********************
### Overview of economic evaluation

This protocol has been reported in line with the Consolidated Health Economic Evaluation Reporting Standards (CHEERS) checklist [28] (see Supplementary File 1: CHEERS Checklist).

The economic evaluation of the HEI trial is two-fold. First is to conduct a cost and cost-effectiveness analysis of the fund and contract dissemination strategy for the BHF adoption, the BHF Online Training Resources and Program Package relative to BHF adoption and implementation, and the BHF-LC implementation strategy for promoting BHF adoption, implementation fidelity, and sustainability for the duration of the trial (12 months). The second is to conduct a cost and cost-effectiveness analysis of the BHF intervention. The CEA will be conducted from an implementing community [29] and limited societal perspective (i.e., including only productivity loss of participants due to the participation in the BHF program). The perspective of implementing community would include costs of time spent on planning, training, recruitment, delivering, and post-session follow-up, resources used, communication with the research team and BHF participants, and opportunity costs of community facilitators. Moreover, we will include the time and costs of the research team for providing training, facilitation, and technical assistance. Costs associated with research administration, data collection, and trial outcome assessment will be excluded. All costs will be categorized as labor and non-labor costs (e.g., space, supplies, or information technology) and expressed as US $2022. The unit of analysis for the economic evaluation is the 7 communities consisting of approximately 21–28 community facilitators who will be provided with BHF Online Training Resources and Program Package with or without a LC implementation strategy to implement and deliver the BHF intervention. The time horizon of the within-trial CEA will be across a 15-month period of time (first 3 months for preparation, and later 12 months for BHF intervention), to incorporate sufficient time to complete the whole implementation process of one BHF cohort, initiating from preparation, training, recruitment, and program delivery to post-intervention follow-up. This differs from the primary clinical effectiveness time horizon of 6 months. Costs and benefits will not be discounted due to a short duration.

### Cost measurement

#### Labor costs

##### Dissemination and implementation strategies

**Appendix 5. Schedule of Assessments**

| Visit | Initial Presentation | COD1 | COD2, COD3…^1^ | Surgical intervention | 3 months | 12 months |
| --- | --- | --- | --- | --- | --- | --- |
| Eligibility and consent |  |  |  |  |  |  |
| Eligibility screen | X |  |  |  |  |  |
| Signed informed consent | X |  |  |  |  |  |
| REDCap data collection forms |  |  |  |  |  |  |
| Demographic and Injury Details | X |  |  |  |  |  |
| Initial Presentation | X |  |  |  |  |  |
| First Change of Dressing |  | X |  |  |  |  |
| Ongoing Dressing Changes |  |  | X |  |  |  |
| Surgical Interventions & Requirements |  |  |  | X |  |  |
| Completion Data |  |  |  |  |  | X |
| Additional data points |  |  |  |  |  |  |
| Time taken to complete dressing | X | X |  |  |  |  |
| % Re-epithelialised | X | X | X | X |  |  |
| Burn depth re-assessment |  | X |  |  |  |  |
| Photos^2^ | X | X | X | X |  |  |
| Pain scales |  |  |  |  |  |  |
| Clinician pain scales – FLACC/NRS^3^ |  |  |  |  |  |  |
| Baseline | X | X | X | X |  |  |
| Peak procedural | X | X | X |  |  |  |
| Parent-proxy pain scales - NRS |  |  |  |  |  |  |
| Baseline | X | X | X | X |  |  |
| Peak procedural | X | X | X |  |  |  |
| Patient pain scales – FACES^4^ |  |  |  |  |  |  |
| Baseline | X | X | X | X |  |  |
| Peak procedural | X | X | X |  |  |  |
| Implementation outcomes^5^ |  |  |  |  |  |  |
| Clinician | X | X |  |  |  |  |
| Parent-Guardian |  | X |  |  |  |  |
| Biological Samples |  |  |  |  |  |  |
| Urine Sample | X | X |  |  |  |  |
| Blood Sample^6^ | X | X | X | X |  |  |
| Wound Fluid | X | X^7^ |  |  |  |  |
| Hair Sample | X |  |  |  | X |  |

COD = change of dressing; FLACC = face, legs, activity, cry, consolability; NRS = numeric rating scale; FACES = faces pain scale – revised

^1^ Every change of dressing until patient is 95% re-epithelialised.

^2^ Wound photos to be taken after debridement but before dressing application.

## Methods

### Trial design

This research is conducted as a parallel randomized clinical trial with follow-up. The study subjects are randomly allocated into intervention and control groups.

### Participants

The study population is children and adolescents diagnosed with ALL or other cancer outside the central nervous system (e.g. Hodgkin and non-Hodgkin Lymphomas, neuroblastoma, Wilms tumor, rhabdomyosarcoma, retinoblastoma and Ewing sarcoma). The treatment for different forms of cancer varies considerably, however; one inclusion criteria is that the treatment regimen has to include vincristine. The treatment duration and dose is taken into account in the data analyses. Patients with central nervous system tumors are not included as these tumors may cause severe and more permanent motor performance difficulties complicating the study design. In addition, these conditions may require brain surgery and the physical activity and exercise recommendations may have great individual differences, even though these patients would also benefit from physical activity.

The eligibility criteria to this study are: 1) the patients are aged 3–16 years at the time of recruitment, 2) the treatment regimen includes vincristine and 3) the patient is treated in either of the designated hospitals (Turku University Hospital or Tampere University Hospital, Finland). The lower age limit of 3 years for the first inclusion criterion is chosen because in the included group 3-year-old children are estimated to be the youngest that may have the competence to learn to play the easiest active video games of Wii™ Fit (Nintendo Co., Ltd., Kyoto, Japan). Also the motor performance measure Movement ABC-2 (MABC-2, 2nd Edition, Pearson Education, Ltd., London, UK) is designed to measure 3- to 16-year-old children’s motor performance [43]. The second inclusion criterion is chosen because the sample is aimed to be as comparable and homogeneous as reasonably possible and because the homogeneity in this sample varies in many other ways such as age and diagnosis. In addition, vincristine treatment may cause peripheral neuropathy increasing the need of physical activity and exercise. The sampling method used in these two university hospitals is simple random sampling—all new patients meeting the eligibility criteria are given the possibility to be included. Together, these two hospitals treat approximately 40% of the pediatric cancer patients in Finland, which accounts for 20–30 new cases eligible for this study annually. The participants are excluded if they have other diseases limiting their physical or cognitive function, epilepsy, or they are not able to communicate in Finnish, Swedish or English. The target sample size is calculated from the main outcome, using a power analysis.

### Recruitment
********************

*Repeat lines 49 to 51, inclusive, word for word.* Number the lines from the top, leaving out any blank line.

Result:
### Participants

The study population is children and adolescents diagnosed with ALL or other cancer outside the central nervous system (e.g. Hodgkin and non-Hodgkin Lymphomas, neuroblastoma, Wilms tumor, rhabdomyosarcoma, retinoblastoma and Ewing sarcoma). The treatment for different forms of cancer varies considerably, however; one inclusion criteria is that the treatment regimen has to include vincristine. The treatment duration and dose is taken into account in the data analyses. Patients with central nervous system tumors are not included as these tumors may cause severe and more permanent motor performance difficulties complicating the study design. In addition, these conditions may require brain surgery and the physical activity and exercise recommendations may have great individual differences, even though these patients would also benefit from physical activity.

The eligibility criteria to this study are: 1) the patients are aged 3–16 years at the time of recruitment, 2) the treatment regimen includes vincristine and 3) the patient is treated in either of the designated hospitals (Turku University Hospital or Tampere University Hospital, Finland). The lower age limit of 3 years for the first inclusion criterion is chosen because in the included group 3-year-old children are estimated to be the youngest that may have the competence to learn to play the easiest active video games of Wii™ Fit (Nintendo Co., Ltd., Kyoto, Japan). Also the motor performance measure Movement ABC-2 (MABC-2, 2nd Edition, Pearson Education, Ltd., London, UK) is designed to measure 3- to 16-year-old children’s motor performance [43]. The second inclusion criterion is chosen because the sample is aimed to be as comparable and homogeneous as reasonably possible and because the homogeneity in this sample varies in many other ways such as age and diagnosis. In addition, vincristine treatment may cause peripheral neuropathy increasing the need of physical activity and exercise. The sampling method used in these two university hospitals is simple random sampling—all new patients meeting the eligibility criteria are given the possibility to be included. Together, these two hospitals treat approximately 40% of the pediatric cancer patients in Finland, which accounts for 20–30 new cases eligible for this study annually. The participants are excluded if they have other diseases limiting their physical or cognitive function, epilepsy, or they are not able to communicate in Finnish, Swedish or English. The target sample size is calculated from the main outcome, using a power analysis.